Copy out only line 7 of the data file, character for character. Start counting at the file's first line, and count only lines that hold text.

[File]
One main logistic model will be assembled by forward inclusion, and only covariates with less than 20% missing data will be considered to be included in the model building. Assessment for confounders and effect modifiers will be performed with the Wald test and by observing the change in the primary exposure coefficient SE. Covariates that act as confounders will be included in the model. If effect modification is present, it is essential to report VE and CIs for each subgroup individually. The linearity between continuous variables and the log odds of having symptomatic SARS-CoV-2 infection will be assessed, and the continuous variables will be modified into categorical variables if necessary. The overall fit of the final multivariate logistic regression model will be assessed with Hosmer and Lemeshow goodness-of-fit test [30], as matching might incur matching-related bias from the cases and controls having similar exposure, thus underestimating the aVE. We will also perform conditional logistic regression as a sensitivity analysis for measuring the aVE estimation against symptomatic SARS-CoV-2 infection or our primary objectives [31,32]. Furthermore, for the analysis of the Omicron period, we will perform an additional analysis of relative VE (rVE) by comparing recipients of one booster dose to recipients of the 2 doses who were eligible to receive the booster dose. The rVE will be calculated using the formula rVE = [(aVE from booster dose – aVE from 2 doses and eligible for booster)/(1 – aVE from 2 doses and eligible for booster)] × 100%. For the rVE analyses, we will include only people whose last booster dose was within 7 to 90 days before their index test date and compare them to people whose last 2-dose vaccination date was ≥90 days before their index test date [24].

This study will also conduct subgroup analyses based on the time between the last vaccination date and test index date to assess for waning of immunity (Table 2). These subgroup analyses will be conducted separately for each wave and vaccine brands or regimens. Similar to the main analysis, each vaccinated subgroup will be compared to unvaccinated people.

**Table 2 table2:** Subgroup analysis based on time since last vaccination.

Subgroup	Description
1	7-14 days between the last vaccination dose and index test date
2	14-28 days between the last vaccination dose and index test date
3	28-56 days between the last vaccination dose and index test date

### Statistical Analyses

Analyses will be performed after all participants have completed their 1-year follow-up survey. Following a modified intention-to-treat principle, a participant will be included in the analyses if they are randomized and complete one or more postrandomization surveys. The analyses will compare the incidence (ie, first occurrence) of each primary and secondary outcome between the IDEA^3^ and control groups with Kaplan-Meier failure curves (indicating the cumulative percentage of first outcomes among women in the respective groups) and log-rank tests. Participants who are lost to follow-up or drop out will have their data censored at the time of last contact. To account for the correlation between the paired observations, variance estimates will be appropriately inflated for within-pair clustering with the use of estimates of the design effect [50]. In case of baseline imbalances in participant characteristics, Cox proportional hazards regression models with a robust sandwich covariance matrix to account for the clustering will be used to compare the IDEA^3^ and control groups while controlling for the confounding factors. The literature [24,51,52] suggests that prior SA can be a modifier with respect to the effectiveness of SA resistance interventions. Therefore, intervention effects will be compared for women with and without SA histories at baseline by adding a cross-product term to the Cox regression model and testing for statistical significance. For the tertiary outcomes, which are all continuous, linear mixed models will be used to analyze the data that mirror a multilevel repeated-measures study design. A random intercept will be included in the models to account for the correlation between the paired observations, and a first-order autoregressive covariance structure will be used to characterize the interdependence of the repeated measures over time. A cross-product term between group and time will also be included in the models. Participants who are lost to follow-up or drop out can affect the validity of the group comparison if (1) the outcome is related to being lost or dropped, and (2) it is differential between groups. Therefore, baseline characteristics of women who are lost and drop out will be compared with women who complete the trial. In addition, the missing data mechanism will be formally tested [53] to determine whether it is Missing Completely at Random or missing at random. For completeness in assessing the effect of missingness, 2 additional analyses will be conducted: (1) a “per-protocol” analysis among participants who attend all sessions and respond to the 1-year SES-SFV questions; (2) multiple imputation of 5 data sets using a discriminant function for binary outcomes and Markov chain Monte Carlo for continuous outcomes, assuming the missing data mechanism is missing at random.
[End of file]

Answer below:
3	28-56 days between the last vaccination dose and index test date